Dr. Beeri is also collaborating with Dr. Roger Hajjar, a leader in the field of cardiac gene therapy and director of the Cardiovascular Research Center at Mt. Sinai (NY) Medical Center, in using gene therapy to replace failing cells with new cells. They are taking viruses that do not elicit an immune reaction inside the body and employing them as transporters of specific genetic material into the heart cell, which will bring up calcium levels—an event necessary for healthy heart contractions. At the same time, this newly injected genetic material ensures sufficient subsequent removal of the calcium to prevent saturation of the cell, which would be damaging. In the sheep model of heart failure, researchers implanted a gene to control calcium signaling and the sheep exhibited better heart functioning and compensation.

With this technique already shown to be successful in animal models, Hadassah’s physicians recently participated in one of the first multinational trials, led by Dr. Hajjar, using this virus on patients.

Based on the chance discovery six years ago that a sheep’s left atrial appendage contains stem cells, which enable the heart to repair itself, Hadassah’s physicians are now isolating stem cells from this appendage in a dish and inducing them to differentiate into specialized cells of the heart, potentially replacing cells that were lost due to heart attacks or disease. These cells have been shown to behave like mature cardiac cells and actually contract within the dish.

Currently, Hadassah’s physicians are also implanting these stem cells into mice at the site of an infarcted area. Dr. Beeri reports that preliminary results indicate these cells do grow inside the heart muscle and become mature cardiac cells.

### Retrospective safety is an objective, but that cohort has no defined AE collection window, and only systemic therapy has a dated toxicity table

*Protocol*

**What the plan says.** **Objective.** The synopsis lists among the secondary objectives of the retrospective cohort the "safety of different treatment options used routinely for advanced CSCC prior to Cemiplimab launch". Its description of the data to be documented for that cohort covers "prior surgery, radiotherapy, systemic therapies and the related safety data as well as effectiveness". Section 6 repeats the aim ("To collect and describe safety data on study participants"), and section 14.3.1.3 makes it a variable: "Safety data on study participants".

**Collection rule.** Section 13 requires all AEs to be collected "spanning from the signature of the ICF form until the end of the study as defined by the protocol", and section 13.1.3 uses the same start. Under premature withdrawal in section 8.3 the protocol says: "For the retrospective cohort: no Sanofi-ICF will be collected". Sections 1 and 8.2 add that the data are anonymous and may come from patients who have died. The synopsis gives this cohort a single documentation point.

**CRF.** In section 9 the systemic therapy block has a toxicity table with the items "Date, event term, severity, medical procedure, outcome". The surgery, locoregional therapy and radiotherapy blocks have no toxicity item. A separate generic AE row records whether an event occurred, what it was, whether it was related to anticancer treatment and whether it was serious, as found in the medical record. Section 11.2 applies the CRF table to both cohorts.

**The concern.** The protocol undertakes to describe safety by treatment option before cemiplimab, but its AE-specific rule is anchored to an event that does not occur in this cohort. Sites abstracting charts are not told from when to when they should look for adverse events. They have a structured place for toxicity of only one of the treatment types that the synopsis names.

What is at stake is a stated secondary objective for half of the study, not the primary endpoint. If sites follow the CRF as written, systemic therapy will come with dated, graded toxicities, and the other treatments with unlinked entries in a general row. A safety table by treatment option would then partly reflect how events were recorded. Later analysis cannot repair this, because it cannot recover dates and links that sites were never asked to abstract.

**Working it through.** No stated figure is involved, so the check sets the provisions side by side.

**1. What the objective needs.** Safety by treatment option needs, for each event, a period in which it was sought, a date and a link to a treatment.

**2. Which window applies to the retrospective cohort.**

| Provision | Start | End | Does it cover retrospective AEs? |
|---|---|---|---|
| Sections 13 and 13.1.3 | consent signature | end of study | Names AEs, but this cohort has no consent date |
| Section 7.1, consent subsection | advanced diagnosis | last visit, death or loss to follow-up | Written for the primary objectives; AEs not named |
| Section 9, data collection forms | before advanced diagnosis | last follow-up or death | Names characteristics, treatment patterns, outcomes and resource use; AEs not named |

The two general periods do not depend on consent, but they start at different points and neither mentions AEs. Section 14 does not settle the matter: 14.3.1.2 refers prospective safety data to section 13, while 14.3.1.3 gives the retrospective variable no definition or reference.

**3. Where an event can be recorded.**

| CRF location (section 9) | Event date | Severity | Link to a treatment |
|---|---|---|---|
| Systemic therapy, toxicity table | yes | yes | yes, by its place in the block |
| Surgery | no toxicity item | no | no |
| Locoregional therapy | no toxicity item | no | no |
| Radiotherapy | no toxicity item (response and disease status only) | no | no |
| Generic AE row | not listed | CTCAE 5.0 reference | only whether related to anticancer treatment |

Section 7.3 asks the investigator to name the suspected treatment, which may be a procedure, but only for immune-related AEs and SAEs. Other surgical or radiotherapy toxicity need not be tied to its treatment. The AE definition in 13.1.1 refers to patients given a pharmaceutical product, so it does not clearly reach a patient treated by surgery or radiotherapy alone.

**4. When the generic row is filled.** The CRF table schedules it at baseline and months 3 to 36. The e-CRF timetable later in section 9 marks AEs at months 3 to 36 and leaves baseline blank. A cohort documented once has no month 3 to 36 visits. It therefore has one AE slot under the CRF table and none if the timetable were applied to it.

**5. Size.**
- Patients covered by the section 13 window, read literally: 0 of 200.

“The challenge in cell therapy,” he notes, “is to determine how to bring this therapy into the clinical arena.”

Another research track being explored at Hadassah is working to amplify the heart’s signaling agents that tell its cells to go to the injured site for repair. With this technique, they would be able to use the patient’s own cells to repair the heart, as opposed to transplanting foreign cells from outside the body. Hadassah’s researchers are now examining different signaling agents in a petri dish to see how they relate to heart cells that are sitting on the other side of the dish.

Looking toward the future, Dr. Beeri hypothesizes, “We may be able, in the not so far future, to induce parts of the heart to regenerate and limit the damage done by heart attacks.”

Dr. Beeri’s group also collaborates on a project, run by Prof. and Retired Israel Air Force Brigadier General Dr. Kobi Bortman from Beersheba, which aims to build a reliable computerized model of the heart. This may enable physicians to use the computer to examine the effects of a treatment or medication on a specific heart, before administering it to a patient. By the same token, he adds, “We may be able, in the not so far future, to take a CT or MRI picture of a person’s valve, model the image with a 3D printer, and then build a personalized new valve to implant in an individual’s heart.” This work is preliminary at this point, he brings out, but it “may be the next frontier in personalized medicine as it relates to cardiology.”